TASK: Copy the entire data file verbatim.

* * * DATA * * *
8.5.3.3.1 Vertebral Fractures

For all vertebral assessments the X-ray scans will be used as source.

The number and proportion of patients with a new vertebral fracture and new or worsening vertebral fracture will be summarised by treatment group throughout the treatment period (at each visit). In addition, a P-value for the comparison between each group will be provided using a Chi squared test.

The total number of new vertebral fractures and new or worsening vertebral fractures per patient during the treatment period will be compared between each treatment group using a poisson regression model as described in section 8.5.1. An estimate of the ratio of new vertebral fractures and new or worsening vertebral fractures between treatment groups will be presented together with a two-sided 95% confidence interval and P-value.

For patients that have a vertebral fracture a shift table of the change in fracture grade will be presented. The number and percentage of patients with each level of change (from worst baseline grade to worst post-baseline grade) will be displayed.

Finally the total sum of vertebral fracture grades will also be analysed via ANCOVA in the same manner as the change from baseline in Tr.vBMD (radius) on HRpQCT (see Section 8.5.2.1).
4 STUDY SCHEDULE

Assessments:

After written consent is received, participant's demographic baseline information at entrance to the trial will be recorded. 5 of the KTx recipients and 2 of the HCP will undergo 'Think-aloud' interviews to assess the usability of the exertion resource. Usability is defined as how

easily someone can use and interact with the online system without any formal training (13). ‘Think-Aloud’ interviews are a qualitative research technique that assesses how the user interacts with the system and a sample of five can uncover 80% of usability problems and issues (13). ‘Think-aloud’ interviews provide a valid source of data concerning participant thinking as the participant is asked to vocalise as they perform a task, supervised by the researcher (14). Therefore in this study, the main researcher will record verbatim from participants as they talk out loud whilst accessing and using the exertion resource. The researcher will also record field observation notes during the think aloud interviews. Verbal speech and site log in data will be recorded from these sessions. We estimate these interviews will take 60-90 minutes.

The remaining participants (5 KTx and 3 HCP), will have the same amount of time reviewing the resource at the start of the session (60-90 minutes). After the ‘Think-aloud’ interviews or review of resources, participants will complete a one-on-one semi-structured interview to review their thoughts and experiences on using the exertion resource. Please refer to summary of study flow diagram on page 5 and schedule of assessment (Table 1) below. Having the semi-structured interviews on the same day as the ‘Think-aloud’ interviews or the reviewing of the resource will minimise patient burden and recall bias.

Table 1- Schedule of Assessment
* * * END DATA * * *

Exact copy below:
8.5.3.3.1 Vertebral Fractures

For all vertebral assessments the X-ray scans will be used as source.

The number and proportion of patients with a new vertebral fracture and new or worsening vertebral fracture will be summarised by treatment group throughout the treatment period (at each visit). In addition, a P-value for the comparison between each group will be provided using a Chi squared test.

The total number of new vertebral fractures and new or worsening vertebral fractures per patient during the treatment period will be compared between each treatment group using a poisson regression model as described in section 8.5.1. An estimate of the ratio of new vertebral fractures and new or worsening vertebral fractures between treatment groups will be presented together with a two-sided 95% confidence interval and P-value.

For patients that have a vertebral fracture a shift table of the change in fracture grade will be presented. The number and percentage of patients with each level of change (from worst baseline grade to worst post-baseline grade) will be displayed.

Finally the total sum of vertebral fracture grades will also be analysed via ANCOVA in the same manner as the change from baseline in Tr.vBMD (radius) on HRpQCT (see Section 8.5.2.1).
4 STUDY SCHEDULE

Assessments:

After written consent is received, participant's demographic baseline information at entrance to the trial will be recorded. 5 of the KTx recipients and 2 of the HCP will undergo 'Think-aloud' interviews to assess the usability of the exertion resource. Usability is defined as how

easily someone can use and interact with the online system without any formal training (13). ‘Think-Aloud’ interviews are a qualitative research technique that assesses how the user interacts with the system and a sample of five can uncover 80% of usability problems and issues (13). ‘Think-aloud’ interviews provide a valid source of data concerning participant thinking as the participant is asked to vocalise as they perform a task, supervised by the researcher (14). Therefore in this study, the main researcher will record verbatim from participants as they talk out loud whilst accessing and using the exertion resource. The researcher will also record field observation notes during the think aloud interviews. Verbal speech and site log in data will be recorded from these sessions. We estimate these interviews will take 60-90 minutes.

The remaining participants (5 KTx and 3 HCP), will have the same amount of time reviewing the resource at the start of the session (60-90 minutes). After the ‘Think-aloud’ interviews or review of resources, participants will complete a one-on-one semi-structured interview to review their thoughts and experiences on using the exertion resource. Please refer to summary of study flow diagram on page 5 and schedule of assessment (Table 1) below. Having the semi-structured interviews on the same day as the ‘Think-aloud’ interviews or the reviewing of the resource will minimise patient burden and recall bias.

Table 1- Schedule of Assessment